The case of the day is Marker Völkl (International) GmbH v. Epic Sports International, Inc. (S.D.N.Y. 2013). Marker Völkl, a Swiss corporation, had a license agreement with Epic, a Nevada corporation, under which Epic distributed Marker Völkl’s tennis equipment. In a separate agreement, Capstone Business Credit, LLC, a New York company, guaranteed Epic’s performance of its financial obligations to Marker Völkl. Both agreements had an arbitration agreement providing for arbitration under the Swiss Rules of International Arbitration.
In 2011, Marker Völkl terminated the license agreement and demanded payment of unpaid royalties. Epic and Capstone refused to pay, and Marker Völkl initiated an arbitration in Switzerland. Epic counterclaimed in the arbitration and filed an action in the New York Supreme Court, alleging that after Marker Völkl terminated the agreement, it misappropriated Epic’s intellectual property by continuing to sell tennis racquets manufactured from molds created by Epic. Epic later withdrew its counterclaims in the arbitration.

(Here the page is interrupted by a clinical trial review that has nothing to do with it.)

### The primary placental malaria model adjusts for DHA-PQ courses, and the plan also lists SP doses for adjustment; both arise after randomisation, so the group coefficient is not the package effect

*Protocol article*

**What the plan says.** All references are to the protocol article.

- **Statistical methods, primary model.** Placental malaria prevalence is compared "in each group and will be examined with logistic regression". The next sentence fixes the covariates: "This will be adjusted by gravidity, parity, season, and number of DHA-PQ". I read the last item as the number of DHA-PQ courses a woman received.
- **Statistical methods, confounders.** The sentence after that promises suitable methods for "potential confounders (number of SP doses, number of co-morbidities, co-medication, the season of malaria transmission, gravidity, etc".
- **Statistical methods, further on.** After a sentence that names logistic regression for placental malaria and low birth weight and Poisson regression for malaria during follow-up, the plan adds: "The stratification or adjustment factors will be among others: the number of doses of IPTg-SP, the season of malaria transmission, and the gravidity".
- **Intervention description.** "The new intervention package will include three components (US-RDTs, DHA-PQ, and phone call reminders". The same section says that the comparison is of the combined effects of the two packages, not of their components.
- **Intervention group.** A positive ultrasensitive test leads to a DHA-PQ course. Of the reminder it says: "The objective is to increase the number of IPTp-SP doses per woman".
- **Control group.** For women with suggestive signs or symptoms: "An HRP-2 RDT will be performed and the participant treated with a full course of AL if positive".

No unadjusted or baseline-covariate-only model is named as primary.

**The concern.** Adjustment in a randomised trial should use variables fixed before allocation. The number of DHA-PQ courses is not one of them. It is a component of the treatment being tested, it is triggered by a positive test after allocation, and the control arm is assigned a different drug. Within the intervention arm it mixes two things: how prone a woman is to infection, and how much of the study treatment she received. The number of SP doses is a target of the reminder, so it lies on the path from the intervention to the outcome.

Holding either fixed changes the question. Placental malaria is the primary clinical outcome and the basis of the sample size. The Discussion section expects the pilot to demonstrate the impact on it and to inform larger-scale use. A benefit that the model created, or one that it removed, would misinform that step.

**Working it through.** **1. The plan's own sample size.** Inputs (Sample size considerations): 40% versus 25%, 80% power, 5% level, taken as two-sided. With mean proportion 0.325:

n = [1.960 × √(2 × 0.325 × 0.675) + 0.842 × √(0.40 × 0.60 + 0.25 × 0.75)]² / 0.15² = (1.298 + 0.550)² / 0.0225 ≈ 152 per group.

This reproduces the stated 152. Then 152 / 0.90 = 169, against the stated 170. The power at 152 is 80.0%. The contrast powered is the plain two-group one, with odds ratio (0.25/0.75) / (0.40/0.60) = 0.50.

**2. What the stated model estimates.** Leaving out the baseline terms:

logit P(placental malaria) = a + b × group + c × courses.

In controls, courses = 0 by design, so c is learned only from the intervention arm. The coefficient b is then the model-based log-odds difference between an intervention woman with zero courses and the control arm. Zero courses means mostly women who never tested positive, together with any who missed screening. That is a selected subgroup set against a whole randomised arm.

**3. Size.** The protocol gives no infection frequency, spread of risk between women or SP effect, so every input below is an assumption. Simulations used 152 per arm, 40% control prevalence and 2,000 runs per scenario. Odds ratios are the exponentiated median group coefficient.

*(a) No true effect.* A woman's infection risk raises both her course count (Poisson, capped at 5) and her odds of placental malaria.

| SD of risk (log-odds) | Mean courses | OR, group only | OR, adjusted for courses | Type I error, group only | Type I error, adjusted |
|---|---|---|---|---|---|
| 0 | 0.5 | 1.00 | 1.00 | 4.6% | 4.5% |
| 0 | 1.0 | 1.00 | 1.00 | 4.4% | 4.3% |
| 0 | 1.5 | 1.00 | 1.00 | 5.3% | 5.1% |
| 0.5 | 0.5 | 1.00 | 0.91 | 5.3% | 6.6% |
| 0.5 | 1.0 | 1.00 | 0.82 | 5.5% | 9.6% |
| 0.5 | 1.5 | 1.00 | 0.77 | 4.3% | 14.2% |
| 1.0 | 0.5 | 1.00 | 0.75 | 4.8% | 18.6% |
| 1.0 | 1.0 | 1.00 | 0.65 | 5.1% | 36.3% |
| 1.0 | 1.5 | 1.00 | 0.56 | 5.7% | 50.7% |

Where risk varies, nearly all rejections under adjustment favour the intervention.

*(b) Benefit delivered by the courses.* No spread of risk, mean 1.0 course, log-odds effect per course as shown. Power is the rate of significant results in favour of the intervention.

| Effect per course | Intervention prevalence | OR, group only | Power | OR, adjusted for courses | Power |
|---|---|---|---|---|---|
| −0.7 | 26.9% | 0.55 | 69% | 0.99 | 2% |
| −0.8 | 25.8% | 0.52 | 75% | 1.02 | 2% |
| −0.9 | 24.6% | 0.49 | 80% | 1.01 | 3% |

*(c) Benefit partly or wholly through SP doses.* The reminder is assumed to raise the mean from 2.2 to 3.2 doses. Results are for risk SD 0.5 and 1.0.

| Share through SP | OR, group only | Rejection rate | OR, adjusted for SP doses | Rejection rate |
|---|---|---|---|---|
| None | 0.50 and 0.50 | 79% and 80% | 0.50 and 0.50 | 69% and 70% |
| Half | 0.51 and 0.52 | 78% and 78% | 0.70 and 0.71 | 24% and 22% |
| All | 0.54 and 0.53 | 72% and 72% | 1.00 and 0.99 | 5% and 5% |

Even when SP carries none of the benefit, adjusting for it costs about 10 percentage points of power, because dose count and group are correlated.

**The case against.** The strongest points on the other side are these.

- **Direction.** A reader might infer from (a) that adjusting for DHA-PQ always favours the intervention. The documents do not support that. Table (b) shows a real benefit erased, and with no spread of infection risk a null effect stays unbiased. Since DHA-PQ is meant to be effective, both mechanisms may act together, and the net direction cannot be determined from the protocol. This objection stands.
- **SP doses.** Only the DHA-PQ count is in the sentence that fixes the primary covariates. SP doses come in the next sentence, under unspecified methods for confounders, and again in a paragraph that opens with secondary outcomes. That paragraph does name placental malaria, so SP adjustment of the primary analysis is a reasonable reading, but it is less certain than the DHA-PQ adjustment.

The arbitrator found in favor of Marker Völkl and awarded € 300,000 in damages. The New York court dismissed Epic’s action for lack of personal jurisdiction and insufficient service of process. Marker Völkl then petitioned for confirmation of the award. Epic reasserted its counterclaims and sought to stay confirmation pending resolution of the counterclaims. The court confirmed the award. Epic had not shown any of the exceptions to confirmation permitted by Article V of the New York Convention. The counterclaims were not related to any of the NYC exceptions and were irrelevant.
The decision is straightforward and seems plainly correct. Easy case.